Independent voters a key to race

FREEDOM -- Success in New Hampshire's first-in-the-nation presidential primary may hinge on how well candidates win over the politically fickle as well as the party faithful.

New Hampshire's independent voters -- those unaffiliated with either political party -- have doubled in number since 1992. They make up 44 percent of registered voters, more than Republicans or Democrats, and can vote in either primary, making them a potentially powerful force in 2008.

In a recent poll, 68 percent of undeclared voters likely to vote in the presidential primaries said they plan to vote for a Democrat. That's a significant shift from 2000, the last election with contested races in both parties, when about 60 percent of the independents who turned out voted in the Republican primary.

Andrew Smith, director of the University of New Hampshire Survey Center, which conducted the poll, attributes the shift to three factors:

  • Changing demographics have made New Hampshire more Democratic, like the rest of New England.

  • Increasing opposition to the Iraq war has made voters generally more interested in Democrats as members of the party most likely to end the war.
  • Candidates Hillary Rodham Clinton and Barack Obama have attracted enormous media attention on recent trips, raising the profile of the Democratic contest.
  • "With the big visits by Obama and Hillary, I think there's just that attention factor," Smith said. "It's in your face."

    Who are the independents? Other than being a bit younger, New Hampshire's independent voters don't differ much demographically from party-affiliated voters, said Smith, who argues that few undeclared voters are truly independent. Most vote consistently with one party or the other, he said.

    Carroll County, which stretches along the state's eastern border, has the highest proportion of independents. And the most independent town in that county is -- what else? -- Freedom, where 48 percent of the 1,137 registered voters are undeclared.

    Donna Fereira, 46, jokes that just living in Freedom is a political statement. She generally votes for Democrats, but remains an independent "because I don't particularly like either party."

    In the 2004 primary, Fereira voted for former North Carolina Sen. John Edwards, but she's leaning toward Clinton this time.

    "She's a very strong person," she said. "Especially with everything she's been through."

    Fereira, a project administrator for IBM, lists taxes, gas prices and the war in Iraq as her top concerns, and said she doesn't care that Clinton has refused to apologize for her vote authorizing the war.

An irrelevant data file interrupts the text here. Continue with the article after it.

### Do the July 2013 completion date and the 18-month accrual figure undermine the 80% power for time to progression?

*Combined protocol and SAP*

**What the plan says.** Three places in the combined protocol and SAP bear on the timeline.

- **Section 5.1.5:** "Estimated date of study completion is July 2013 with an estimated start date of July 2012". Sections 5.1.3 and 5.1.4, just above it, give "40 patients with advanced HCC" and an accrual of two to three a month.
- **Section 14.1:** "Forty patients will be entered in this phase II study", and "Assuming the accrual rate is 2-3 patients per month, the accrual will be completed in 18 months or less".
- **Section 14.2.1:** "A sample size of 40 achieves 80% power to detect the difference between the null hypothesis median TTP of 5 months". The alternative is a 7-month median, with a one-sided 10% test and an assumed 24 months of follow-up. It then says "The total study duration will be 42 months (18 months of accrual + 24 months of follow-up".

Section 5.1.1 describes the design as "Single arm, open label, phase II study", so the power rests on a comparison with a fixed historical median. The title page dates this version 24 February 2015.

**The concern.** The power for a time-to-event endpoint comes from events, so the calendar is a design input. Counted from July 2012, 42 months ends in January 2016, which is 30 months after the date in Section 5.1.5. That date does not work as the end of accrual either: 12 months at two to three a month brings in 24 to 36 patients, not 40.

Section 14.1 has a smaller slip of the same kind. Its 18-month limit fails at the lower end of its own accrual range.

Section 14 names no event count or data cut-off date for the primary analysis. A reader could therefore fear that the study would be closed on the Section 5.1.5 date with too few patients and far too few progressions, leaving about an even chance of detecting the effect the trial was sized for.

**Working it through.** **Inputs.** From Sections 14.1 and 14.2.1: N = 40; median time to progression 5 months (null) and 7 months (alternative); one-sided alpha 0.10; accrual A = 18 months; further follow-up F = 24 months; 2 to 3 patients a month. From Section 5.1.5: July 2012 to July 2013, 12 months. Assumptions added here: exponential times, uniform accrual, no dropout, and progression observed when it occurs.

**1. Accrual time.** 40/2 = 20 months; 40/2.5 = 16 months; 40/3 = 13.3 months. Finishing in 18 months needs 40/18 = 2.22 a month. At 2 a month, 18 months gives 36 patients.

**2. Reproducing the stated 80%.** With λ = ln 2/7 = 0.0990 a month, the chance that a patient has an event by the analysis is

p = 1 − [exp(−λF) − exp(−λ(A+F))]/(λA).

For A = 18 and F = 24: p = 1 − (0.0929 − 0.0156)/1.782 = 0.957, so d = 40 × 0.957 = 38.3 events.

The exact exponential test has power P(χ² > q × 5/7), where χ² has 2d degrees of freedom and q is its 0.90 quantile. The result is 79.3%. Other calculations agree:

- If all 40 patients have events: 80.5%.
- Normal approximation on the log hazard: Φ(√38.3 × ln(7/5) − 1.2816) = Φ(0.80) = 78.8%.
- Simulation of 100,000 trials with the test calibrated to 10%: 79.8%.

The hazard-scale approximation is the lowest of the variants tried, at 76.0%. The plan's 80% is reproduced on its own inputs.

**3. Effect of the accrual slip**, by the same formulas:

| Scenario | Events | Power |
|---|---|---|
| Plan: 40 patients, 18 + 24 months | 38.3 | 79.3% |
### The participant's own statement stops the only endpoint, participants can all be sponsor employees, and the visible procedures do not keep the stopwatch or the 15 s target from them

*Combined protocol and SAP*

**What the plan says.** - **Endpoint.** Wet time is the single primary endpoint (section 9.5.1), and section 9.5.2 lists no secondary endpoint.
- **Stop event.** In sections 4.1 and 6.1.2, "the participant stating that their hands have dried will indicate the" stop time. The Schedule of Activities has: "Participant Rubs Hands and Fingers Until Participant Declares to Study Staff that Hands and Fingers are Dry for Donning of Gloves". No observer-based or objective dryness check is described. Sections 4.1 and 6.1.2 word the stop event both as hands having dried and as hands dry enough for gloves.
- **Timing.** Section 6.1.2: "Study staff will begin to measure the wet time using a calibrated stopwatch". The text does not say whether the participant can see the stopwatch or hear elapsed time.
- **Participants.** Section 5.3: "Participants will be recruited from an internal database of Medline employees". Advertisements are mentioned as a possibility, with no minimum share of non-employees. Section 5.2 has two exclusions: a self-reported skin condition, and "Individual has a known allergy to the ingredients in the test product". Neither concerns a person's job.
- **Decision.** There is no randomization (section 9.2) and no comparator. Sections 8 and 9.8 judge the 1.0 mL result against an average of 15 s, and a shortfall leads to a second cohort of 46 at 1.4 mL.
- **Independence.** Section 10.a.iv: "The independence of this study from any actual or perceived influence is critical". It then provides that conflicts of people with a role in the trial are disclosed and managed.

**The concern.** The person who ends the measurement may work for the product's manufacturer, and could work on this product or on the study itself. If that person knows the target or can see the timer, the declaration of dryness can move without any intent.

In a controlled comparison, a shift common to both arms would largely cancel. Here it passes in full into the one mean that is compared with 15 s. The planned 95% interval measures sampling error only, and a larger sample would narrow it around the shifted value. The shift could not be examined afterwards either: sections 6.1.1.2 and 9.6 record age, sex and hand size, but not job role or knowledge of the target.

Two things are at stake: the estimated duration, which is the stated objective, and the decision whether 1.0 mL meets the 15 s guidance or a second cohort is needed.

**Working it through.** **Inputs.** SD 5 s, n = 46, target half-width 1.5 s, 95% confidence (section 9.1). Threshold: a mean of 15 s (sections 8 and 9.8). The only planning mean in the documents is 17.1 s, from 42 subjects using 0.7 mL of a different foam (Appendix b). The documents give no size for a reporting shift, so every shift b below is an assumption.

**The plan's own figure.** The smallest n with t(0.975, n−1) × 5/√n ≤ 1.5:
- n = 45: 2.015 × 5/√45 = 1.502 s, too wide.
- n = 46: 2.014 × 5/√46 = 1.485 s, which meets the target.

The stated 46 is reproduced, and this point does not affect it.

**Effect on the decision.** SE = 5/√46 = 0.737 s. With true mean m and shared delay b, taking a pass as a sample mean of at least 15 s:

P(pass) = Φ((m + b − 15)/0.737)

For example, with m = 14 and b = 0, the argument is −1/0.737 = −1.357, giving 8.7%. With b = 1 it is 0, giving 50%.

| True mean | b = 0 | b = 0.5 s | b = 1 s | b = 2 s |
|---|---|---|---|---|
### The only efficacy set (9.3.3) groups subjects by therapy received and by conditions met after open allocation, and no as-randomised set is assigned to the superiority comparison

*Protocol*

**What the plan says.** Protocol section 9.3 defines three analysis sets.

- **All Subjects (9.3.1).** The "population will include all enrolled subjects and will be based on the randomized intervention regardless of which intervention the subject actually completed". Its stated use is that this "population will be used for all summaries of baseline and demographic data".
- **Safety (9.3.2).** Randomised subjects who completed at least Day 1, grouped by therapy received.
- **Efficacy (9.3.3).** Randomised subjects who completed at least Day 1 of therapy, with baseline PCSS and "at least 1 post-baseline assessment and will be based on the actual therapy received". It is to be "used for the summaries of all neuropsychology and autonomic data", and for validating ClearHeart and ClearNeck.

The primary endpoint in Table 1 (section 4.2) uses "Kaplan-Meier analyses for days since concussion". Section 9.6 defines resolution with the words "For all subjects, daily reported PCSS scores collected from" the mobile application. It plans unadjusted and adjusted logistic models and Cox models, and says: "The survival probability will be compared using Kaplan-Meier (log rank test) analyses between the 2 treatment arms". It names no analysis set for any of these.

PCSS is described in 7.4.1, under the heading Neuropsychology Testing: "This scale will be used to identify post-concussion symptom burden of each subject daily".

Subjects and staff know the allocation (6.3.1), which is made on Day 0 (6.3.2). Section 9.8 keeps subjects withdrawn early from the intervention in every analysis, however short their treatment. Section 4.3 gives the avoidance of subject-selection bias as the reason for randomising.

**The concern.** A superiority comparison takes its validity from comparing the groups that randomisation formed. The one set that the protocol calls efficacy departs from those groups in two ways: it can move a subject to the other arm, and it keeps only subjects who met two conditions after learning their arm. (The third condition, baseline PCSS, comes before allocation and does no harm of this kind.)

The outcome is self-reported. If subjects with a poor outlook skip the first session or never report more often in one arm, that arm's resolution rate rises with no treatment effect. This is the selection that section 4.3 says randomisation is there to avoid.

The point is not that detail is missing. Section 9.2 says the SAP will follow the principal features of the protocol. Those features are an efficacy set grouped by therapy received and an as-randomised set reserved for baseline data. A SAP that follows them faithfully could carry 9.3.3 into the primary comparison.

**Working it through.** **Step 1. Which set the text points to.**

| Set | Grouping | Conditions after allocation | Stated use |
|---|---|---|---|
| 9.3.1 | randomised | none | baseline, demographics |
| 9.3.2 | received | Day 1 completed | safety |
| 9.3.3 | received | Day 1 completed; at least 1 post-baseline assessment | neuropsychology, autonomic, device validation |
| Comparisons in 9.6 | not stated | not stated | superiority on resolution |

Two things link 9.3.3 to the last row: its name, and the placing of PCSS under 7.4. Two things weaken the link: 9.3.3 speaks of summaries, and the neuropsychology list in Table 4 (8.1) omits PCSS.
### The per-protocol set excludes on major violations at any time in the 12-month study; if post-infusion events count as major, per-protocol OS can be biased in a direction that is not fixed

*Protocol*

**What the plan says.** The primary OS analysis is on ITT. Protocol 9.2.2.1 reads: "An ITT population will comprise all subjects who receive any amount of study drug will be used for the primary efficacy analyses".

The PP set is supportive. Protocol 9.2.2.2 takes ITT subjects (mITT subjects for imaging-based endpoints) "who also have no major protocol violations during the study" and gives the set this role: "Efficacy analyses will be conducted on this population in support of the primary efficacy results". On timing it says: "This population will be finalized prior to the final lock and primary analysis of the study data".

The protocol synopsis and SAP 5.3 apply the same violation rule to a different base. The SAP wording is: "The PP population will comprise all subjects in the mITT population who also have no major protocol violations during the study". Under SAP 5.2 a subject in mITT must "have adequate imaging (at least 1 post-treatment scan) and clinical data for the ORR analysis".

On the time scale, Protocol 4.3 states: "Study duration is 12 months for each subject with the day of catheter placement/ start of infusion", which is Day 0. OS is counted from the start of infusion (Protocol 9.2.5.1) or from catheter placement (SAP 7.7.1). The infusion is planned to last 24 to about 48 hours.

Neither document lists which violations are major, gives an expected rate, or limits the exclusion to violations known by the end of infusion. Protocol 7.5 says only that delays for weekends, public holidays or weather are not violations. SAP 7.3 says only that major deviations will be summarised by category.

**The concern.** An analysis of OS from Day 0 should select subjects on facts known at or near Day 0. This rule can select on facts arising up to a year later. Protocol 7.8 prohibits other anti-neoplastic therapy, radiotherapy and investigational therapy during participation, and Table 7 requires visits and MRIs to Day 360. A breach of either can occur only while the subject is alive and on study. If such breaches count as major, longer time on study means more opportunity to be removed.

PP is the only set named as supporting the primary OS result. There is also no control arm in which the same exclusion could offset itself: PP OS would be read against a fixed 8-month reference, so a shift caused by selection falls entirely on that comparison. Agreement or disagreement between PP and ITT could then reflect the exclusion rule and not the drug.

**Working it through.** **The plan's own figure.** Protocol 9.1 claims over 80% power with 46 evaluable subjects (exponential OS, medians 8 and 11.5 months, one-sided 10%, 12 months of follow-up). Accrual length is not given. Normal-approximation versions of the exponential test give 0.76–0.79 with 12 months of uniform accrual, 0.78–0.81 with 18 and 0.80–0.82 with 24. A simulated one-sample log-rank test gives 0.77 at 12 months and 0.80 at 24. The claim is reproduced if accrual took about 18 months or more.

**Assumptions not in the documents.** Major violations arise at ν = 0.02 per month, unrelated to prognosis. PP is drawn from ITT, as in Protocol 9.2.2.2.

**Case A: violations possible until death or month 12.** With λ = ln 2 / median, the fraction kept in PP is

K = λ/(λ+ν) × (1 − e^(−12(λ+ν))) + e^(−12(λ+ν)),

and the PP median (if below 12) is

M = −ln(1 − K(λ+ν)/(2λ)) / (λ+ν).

"I think in the beginning, we all thought it was a good idea," she said.

    Though Clinton was the top choice among independents and Democrats alike in a February poll by the survey center, Smith believes the former first lady could suffer the most if independents flock to the Democratic race. He said Clinton will have to guess at the depth of their anti-war sentiment and then ask herself, "How far to the left can I tack on the war issue before I get into trouble?"

    "It's much easier to run in a primary when you know who's going to show up," Smith said.

    Obama, who came in second among both independents and Democrats, probably stands to benefit the most, said Dante Scala, associate political science professor at Saint Anselm College.

    "My guess is that New Hampshire's undeclared voters tend to get excited about the new face in politics, and so far, Obama seems to have laid claim to that," he said. "The undeclareds also are probably the most wary of another Clinton presidency -- they're tired of the same old faces."

    In 2000, it was Arizona Sen. John McCain who captured the hearts of New Hampshire independents. According to exit polls, 61 percent of the undeclared voters in the Republican primary chose McCain, compared with just 19 percent who voted for George W. Bush. McCain -- who won the New Hampshire primary -- also captured more Republican votes than Bush, but it was independents who accounted for the magnitude of his New Hampshire victory.

    This time around, McCain's aura as a Republican rebel -- which previously proved so attractive to independents in 2000 -- has faded as he's sought to position himself as the party establishment's candidate.

    "It's going to be a much more homogenous Republican electorate and much more conservative electorate than it was in 2000, so I think it makes perfect sense for him to tack to the right because that's likely going to be the voter in the primary," Smith said.

    If anyone is going to challenge Obama for the independents, it will be former New York Mayor Rudy Giuliani, Scala said.

    Michael Lee, another independent voter from Freedom, said he has voted for Democrats in the past but probably will vote for a Republican next year.

    "Unfortunately, none of the Democrats look any good," said the 43-year-old boiler maker. "They're liberals, they're not Democrats."

    Linda Fowler, a government professor at Dartmouth College, cautioned against reading too much into how independents say they will vote this far ahead of the election. Her research has shown independents to be easily swayed by events. She points to 2004, when tracking polls showed independents favoring Howard Dean just before the Iowa caucus, then switching quickly to John Kerry a day or two after Dean "self-destructed."

    "What we saw was people were churning all over the place," Fowler said. "I think independent voters are very susceptible to momentum."




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